Time for another outing for not-for-profit literary event Words on Tap Friday 25th July at The Chemic Tavern, Woodhouse, Leeds. This month’s line-up includes poetry from Jimmy Andrex, Kath McKay, Siobhan MacMahon and Zach Roddis (more info below). There are also plenty of open-mic slots available, and admission is absolutely FREE. Doors 7.30pm. There will be some special announcements regarding upcoming WoTs, too. See you there.
Jimmy Andrex is a poet and nuisance who has previously published two collections, ‘Leet’ (2013) and ‘Gormless’ (2011). He performs to bemused audiences all over the region, makes programmes for East Leeds FM, has been Black Horse Poet of the Year twice and is currently promoting an album of poems set to music entitled ‘Cresties’.
Kath McKay has published a novel, had two Arts Council awards for short stories, and won the Poetry Business Prize for her collection ‘Anyone Left Standing’. Her most recent poetry collection is ‘Telling the Bees’ (Smiths Knoll, 2014), and a new full collection of her work will be published by Wrecking Ball Press, Hull, in autumn 2014.
She also writes short stories, which have been published in magazines and anthologies, and broadcast on Radio 4, and several will be on http://www.cutalongstory.com this year. She teaches creative writing in Hull University English department (info can be found on the website). She also writes occasional articles on short story writers.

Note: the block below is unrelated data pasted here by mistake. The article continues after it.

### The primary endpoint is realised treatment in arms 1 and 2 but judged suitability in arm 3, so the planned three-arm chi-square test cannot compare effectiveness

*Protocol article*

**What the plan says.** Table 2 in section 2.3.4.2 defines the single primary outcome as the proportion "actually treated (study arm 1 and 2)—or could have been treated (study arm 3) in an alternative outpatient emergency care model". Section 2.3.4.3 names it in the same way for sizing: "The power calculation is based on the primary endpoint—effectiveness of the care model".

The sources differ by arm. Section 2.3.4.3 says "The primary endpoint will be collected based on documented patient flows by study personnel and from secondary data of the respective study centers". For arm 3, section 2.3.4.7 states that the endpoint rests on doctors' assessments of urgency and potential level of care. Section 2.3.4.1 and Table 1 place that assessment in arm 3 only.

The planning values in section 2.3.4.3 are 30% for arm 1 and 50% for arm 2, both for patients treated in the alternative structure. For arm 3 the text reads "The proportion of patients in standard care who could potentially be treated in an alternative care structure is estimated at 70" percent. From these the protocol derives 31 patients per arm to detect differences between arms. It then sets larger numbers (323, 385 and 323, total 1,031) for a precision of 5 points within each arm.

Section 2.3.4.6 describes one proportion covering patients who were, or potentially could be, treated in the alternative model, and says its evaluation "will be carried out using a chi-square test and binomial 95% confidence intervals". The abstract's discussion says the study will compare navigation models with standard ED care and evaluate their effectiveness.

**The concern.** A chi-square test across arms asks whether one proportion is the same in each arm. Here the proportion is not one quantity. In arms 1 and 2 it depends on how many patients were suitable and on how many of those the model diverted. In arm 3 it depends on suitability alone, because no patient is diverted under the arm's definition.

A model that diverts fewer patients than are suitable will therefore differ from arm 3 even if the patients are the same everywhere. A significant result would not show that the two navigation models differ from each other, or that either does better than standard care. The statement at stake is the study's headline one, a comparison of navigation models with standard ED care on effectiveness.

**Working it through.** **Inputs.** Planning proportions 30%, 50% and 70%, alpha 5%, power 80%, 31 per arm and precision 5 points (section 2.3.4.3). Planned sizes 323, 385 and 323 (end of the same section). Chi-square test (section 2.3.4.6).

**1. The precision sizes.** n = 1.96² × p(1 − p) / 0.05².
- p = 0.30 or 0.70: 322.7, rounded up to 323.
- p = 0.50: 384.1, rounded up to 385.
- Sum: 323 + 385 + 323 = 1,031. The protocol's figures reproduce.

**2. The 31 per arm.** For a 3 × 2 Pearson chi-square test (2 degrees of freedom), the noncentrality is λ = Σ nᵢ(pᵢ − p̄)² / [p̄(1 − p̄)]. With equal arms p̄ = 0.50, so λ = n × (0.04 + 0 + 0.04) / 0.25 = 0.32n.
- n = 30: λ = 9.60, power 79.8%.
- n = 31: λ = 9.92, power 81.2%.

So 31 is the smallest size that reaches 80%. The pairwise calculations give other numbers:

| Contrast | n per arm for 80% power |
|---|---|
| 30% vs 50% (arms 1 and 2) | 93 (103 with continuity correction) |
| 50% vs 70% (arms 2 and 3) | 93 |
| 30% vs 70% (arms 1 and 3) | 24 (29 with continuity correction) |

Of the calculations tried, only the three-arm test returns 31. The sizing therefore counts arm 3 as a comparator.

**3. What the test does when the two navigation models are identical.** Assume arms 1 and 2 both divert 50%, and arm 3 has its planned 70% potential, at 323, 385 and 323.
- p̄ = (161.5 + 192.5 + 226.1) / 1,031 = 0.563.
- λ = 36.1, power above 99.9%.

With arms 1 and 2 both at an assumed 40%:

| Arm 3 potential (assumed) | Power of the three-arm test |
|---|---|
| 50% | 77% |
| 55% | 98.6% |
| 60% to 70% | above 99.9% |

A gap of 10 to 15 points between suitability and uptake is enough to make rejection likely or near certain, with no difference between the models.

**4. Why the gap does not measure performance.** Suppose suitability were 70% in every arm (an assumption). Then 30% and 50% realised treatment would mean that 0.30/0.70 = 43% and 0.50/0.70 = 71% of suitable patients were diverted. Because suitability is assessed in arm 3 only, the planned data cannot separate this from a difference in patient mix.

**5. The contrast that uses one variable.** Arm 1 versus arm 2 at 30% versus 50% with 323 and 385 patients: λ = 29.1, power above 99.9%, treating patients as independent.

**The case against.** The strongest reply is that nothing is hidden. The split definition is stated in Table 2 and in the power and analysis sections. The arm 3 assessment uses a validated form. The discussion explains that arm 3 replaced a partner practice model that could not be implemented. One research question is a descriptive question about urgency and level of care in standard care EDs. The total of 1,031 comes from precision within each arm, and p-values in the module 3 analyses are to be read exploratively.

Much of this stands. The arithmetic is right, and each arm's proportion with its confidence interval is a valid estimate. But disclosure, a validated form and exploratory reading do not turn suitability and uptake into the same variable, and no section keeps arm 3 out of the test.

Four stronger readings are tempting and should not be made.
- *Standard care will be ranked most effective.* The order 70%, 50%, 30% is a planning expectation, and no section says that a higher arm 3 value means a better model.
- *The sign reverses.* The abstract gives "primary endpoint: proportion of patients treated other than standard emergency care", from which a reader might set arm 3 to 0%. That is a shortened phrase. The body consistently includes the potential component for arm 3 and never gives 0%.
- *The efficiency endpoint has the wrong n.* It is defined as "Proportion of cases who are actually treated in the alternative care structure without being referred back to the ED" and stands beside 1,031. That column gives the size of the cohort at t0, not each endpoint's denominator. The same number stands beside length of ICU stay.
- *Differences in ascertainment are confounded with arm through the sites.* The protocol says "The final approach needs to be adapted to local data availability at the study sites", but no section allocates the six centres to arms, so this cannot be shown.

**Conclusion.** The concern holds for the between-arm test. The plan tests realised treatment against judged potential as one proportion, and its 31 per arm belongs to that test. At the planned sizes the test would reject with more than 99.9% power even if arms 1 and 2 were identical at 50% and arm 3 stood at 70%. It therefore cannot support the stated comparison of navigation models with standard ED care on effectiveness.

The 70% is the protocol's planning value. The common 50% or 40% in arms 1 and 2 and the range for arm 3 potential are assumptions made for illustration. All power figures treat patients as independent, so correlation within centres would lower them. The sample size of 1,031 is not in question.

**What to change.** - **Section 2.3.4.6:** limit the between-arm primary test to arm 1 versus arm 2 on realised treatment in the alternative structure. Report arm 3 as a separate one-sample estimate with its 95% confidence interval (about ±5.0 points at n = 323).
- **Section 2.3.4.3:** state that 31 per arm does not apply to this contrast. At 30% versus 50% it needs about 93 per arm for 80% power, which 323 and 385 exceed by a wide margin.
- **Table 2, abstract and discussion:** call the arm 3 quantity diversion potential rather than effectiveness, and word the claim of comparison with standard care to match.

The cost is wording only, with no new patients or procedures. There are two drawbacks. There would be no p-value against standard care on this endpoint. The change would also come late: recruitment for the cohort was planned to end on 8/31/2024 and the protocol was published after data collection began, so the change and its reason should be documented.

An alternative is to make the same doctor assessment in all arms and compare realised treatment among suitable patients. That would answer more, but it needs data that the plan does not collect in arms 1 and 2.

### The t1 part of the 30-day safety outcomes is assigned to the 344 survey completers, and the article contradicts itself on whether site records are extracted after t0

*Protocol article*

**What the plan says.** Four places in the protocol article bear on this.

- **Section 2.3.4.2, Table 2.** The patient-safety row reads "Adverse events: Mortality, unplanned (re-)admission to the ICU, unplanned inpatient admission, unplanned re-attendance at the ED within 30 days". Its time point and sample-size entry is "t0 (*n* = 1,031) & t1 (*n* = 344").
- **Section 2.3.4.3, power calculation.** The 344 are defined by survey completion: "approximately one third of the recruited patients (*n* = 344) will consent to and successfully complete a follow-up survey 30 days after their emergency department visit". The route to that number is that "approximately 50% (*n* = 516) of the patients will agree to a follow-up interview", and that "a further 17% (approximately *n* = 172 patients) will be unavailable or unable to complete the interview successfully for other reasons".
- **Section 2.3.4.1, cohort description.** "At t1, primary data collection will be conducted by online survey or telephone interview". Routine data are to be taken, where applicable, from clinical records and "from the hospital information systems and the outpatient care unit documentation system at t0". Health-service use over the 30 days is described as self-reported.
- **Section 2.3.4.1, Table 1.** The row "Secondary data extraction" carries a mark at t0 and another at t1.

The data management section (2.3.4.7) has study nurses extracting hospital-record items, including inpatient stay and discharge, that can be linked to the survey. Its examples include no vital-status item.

Siobhan MacMahon is an Irish-born poet, performer and playwright, based in Chapel Allerton in Leeds, with a passion for live literature and the spoken word. She performs her poetry widely as well as devising and running workshops and projects which explore and celebrate the magic and mystery of words.
Zach Roddis: YOLO theory, existential confusion, and poems about video games. A 23 year spoken word artist from the northern grit of Manchester who will take you on a journey of internet-based surrealism and teenage angst. Having had a poetry podcast commissioned by Apples & Snakes, Zach engages different crowds and experiments with forms of alternative literature.